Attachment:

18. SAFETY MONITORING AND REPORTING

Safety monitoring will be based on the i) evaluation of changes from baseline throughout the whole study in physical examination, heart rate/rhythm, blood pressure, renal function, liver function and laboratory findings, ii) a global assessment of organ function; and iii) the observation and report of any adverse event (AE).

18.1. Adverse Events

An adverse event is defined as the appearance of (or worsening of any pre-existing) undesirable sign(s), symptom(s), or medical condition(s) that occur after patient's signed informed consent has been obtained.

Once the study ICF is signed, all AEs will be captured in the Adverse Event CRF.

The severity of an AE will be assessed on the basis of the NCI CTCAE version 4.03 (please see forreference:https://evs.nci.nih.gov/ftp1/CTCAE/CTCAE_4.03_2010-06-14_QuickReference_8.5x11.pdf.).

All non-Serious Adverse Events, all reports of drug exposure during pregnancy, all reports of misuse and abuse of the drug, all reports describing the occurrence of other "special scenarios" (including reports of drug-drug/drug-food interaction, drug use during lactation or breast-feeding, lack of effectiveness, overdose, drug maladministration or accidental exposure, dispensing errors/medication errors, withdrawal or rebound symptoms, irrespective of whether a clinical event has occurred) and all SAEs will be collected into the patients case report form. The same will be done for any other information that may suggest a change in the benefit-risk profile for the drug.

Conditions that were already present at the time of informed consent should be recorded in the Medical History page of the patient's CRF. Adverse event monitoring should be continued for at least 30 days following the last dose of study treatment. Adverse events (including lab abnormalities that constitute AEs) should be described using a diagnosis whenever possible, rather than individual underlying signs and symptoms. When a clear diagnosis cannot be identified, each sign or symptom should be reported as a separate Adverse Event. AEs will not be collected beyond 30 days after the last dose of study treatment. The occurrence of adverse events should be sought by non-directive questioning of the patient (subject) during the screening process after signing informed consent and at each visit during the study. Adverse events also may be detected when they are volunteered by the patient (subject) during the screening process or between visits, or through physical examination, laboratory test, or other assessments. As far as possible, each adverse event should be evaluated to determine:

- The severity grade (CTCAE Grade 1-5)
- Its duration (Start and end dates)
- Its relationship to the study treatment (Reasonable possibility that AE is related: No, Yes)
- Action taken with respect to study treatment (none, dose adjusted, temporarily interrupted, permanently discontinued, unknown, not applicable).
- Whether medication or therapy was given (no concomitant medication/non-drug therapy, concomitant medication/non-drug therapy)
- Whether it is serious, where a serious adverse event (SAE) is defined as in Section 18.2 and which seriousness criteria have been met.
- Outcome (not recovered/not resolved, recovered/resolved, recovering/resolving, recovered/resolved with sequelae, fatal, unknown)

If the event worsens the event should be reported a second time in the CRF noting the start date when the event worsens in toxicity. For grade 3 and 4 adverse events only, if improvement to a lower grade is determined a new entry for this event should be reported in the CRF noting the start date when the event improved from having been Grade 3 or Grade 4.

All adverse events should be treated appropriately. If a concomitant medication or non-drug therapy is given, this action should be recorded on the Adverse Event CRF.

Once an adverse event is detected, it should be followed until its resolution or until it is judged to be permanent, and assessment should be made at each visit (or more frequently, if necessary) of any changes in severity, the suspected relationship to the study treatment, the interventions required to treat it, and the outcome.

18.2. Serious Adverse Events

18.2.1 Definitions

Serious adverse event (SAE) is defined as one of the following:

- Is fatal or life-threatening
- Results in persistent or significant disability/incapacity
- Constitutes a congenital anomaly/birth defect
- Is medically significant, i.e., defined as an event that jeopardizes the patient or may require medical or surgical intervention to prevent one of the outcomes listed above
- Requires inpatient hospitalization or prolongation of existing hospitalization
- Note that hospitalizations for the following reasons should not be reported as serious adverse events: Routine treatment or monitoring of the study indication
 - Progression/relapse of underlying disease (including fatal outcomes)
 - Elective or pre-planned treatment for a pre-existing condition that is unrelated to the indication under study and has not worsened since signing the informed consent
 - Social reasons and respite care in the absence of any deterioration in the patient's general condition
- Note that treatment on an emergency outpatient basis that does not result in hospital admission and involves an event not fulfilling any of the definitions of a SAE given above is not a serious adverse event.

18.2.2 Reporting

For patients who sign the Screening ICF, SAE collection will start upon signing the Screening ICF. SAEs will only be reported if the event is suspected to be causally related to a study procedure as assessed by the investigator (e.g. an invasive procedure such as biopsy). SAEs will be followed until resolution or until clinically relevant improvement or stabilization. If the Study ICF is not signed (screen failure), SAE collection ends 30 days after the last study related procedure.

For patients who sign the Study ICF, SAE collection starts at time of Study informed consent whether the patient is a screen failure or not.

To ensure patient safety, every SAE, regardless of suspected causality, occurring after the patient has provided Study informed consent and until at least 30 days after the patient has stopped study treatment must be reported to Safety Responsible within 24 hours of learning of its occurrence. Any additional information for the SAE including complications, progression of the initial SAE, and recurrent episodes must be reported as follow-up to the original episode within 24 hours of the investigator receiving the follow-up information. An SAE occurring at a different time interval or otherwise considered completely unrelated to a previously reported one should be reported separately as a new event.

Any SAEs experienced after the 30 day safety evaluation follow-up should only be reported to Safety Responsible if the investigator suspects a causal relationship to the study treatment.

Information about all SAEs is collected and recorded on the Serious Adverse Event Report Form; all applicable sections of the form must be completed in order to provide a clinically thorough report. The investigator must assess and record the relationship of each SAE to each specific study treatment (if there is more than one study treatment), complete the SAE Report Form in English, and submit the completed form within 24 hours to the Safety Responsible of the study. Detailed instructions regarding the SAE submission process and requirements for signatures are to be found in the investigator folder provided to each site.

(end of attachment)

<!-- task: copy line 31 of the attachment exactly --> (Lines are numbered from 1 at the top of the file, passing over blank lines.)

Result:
- Note that treatment on an emergency outpatient basis that does not result in hospital admission and involves an event not fulfilling any of the definitions of a SAE given above is not a serious adverse event.